CONCORD -- The Mt. Diablo school district now estimates it would lose between $1.8 million and $4.2 million annually starting in 2012-13 if Clayton Valley High converts to a charter school.
"It could go up or down from one year to the next," Superintendent Steven Lawrence told a group of parents and principals during a Monday meeting to discuss the budget.
The district is grappling with state laws that force unified school districts to pay high school charter conversions about $941 more per student than they receive from the state. Lawrence said he has asked Assemblywoman Susan Bonilla, D-Concord, and State Superintendent of Public Instruction Tom Torlakson if they would try to change the laws.
Bonilla has pledged to introduce legislation that would allow districts to consider the financial effect of a charter in their decisions to approve or deny applications. Currently, districts cannot use loss of money as a reason for denying a charter.
Mt. Diablo trustees rejected the Clayton Valley charter in a 4-1 vote this month, but the applicants have appealed to the Contra Costa County Board of Education and have vowed to appeal to the state board, if necessary. They hope to open as a charter next fall.
Lawrence and district Chief Financial Officer Bryan Richards said the state's budget cuts, combined with the charter conversion, could cost the district up to $9.6 million a year. If the teachers' union doesn't agree to seven furlough days, the district will spend another $6 million a year that it did not plan in its budget, they said.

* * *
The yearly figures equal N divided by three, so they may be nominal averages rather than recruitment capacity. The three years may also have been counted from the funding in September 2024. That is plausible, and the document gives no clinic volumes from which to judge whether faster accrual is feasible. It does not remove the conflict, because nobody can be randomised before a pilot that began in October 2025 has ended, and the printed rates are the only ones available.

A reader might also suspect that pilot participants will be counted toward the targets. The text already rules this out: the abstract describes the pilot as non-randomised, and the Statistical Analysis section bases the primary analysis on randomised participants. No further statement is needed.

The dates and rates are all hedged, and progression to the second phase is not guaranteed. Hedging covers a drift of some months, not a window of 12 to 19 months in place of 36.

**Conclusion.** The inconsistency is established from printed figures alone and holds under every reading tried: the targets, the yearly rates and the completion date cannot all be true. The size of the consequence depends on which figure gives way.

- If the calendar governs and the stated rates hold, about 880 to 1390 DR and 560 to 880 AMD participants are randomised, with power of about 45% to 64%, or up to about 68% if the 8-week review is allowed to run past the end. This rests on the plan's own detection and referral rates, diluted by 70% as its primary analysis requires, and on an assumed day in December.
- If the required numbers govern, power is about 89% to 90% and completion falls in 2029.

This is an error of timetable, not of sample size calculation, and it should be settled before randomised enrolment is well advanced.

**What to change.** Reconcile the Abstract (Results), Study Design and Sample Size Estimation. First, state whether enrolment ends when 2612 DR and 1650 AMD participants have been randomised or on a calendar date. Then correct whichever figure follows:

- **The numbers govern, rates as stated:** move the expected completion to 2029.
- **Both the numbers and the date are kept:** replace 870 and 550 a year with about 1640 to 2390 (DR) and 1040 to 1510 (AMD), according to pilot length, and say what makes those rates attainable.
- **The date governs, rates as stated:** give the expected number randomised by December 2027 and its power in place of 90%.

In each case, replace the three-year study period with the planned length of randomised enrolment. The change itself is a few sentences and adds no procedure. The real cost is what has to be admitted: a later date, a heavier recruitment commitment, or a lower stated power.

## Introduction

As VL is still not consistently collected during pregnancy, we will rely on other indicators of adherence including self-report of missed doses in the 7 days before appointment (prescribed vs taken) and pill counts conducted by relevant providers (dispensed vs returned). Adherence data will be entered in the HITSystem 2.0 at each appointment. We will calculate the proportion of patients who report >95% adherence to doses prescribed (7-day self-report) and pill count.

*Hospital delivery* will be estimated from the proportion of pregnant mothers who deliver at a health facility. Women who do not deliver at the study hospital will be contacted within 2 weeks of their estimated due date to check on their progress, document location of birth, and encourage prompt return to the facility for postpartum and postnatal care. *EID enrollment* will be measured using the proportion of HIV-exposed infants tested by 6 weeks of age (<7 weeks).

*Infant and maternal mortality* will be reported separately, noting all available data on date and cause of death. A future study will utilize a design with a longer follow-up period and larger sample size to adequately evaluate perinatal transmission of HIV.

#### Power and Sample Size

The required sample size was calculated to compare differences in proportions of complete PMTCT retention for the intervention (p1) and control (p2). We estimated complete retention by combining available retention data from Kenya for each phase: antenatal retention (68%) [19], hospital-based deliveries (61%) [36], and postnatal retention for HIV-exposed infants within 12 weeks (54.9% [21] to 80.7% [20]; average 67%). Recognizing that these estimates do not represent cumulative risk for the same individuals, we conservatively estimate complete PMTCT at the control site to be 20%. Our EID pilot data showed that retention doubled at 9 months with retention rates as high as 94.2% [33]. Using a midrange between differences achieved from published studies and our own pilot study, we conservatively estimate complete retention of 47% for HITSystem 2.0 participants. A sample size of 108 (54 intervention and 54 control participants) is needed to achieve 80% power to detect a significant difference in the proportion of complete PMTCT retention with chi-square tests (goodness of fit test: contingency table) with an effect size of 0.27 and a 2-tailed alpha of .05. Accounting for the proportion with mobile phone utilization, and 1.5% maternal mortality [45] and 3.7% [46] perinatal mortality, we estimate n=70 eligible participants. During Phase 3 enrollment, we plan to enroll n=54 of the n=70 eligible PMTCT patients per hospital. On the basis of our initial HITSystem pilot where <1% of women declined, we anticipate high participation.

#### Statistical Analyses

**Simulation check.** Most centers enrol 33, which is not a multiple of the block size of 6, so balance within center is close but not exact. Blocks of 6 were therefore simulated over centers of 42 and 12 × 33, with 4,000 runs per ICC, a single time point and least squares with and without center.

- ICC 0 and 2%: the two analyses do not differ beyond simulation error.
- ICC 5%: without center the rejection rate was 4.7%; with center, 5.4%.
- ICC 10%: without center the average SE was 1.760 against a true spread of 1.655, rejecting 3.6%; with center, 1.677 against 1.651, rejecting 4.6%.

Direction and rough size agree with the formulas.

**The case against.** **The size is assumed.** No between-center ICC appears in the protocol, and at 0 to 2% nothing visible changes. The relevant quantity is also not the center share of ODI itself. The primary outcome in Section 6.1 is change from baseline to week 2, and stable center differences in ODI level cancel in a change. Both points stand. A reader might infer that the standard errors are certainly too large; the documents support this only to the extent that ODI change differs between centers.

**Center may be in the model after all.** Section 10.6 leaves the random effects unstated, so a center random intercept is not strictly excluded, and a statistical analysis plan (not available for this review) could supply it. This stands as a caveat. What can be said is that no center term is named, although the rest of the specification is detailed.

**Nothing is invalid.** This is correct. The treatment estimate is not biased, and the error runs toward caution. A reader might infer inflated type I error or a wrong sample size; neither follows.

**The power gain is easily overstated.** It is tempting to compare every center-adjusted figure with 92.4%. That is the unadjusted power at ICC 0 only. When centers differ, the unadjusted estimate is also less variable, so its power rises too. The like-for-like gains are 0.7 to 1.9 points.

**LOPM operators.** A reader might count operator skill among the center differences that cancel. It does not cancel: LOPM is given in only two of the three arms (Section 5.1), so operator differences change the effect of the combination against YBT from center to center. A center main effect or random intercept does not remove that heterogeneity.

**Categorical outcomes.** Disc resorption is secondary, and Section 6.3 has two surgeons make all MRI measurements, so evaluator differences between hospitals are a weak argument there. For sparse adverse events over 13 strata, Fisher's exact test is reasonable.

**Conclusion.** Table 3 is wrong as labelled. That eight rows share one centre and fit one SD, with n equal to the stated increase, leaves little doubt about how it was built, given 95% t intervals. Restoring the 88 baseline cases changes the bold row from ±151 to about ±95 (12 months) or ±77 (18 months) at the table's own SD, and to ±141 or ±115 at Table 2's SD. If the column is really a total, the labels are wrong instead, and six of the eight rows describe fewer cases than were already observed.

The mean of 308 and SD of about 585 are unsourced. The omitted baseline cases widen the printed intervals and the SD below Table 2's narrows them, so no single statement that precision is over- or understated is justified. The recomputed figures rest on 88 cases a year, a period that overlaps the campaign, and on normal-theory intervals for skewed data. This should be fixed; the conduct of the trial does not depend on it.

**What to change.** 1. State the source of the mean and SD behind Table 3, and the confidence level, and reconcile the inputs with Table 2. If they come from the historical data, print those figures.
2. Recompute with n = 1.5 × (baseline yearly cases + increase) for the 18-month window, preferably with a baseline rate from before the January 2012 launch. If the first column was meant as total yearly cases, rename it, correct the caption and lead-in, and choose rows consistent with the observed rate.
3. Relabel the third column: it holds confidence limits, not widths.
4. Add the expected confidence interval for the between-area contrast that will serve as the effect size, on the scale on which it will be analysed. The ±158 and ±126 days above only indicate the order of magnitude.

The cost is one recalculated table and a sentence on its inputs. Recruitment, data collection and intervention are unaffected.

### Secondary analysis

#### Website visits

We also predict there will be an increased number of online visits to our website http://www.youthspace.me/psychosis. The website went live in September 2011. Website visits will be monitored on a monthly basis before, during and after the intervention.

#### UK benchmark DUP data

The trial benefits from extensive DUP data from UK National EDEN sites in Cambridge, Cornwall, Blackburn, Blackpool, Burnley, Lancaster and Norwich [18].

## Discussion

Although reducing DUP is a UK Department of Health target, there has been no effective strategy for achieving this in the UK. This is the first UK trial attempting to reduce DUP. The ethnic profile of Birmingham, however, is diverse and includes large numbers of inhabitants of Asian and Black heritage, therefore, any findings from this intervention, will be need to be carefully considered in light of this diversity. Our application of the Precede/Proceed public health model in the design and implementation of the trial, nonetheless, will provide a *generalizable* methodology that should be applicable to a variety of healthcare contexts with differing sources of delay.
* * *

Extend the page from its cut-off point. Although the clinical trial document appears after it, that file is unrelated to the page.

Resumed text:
This could mean the district would need to cut at least $4.3 million from its 2012-13 budget to stay afloat, after using some reserve money. Lawrence said he might ask principals and interested parents to begin discussing possible budget cuts, as well as ideas for generating money.
Last year, a similar committee discussed a parcel tax and partnering with cities on sales tax increases that could partially benefit schools. Lawrence said a $348 million bond measure voters approved last year helped reduce operating expenses by up to $8 million a year, through solar energy savings, paying off purchase agreements and covering deferred maintenance.
He recommended waiting to make cuts until after the governor releases his budget in January. Lawrence also mentioned the possibility of a statewide tax measure on the November 2012 ballot, which could help fund schools.
Clayton Mayor David Shuey, who is on the charter committee, said the presentation showed that the charter is a small piece of a bigger budget problem the district faces, due to state budget cuts.
"This charter effort is kind of a drop in the bucket and it's been a mountain made out of a molehill," he said. "The charter has been the target rather than the state."